New Publication: Mekong Turning Point

in Program

By Richard Cronin – The political economy of the Mekong River Basin shifted in 2011
from policies that exploited this transboundary resource shared by China
five Southeast Asian countries, to potentially more cooperative and
approaches. Whether the effects last remains to be seen, but for once
“business as usual” in the construction of environmentally
destructive hydropower dams encountered an unforeseen obstacle.

In November 2011, the government of Laos yielded to opposition
from Cambodia, Thailand, and Vietnam, and suspended the construction of a
32-meter high dam across the Mekong mainstream in its northern Xayaburi
Province for an unspecified period. The first of up to 12 dams planned
for the
Lao, Lao-Thai, and Cambodian stretches of the river, the future of the
dam has huge environmental and socioeconomic consequences for all.
Planned dams
would block the spawning migration of hundreds of fish species and trap
silt-borne nutrients, jeopardizing the food security, health, and
of 60-million people, as well as hard-won regional peace and stability.

The construction of environmentally and socioeconomically
destructive dams continues uninterrupted on the upper half of the Mekong
in China’s Yunnan Province, and on major tributaries in Laos, Vietnam,
Cambodia. But as of early 2012 three critical factors have stalled the
proposed mainstream dam on the Lower Mekong:

  • The Transboundary
    – Growing awareness of transboundary impacts is a
    Governments have begun to consider the regional political consequences
    of the
    mainstream projects as more than domestic concerns.
  • Institutions
    – The establishment of the Mekong River Commission (MRC) in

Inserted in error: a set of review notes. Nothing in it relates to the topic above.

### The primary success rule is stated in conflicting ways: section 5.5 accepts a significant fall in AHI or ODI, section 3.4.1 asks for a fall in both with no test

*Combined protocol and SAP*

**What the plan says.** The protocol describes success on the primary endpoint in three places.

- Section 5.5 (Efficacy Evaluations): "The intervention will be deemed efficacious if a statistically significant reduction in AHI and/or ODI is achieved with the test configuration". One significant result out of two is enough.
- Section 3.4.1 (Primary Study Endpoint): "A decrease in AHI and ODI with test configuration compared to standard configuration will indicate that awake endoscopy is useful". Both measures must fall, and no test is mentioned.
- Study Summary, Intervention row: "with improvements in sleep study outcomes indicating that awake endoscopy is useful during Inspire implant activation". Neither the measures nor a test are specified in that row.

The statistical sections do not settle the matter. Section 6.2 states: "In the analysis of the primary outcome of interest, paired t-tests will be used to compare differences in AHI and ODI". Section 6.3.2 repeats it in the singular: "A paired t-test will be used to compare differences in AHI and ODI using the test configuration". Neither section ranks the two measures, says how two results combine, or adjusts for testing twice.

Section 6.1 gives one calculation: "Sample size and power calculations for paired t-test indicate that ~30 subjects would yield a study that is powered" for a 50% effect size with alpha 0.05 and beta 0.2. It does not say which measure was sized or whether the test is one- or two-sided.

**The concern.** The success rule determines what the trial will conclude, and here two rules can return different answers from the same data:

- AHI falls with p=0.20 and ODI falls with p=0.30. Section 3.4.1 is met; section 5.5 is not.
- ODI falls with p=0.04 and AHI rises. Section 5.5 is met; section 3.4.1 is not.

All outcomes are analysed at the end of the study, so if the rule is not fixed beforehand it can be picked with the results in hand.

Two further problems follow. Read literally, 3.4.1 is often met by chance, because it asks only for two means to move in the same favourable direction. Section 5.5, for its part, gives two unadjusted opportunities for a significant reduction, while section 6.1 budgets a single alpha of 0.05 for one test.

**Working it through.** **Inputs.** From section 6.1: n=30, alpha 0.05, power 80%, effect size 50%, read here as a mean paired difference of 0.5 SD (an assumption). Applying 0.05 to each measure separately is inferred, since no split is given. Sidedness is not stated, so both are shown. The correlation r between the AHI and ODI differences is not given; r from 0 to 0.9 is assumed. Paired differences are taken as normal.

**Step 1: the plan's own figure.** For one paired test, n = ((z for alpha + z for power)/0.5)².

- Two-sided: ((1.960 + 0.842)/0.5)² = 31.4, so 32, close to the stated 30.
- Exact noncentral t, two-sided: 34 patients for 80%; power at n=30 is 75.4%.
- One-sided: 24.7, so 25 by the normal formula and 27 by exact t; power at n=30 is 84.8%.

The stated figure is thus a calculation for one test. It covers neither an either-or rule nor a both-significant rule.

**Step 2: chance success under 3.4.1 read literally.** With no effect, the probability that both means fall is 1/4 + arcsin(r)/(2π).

and the commitment of the four member governments to a specific protocol
    establishing and considering-if not necessarily reconciling-the
    national and societal costs and benefits of mainstream dams.
  • The Empowerment
    of Civil Society –
    Thai civil society organizations injected their
    opposition to the Xayaburi dam into the national election campaign; the
    Vietnamese government allowed NGOs to hold anti-dam public meetings and
    popular opposition as justification for its refusal to accept the

Whether the delay of the Xayaburi project will be a permanent
turning point towards cooperative and sustainable water development
critically on follow-up action by the MRC, its member countries, and the
international donor community to fund the studies necessary to support
comprehensive analysis of the costs and benefits of proposed dams and
diversions. In the best case, a new norm, a “Mekong Standard” for
project planning, engineering, and environmental and socioeconomic
assessments will emerge and be accepted as a basis for regional decision

Click here to read the entire report, “Mekong Turning Point.”

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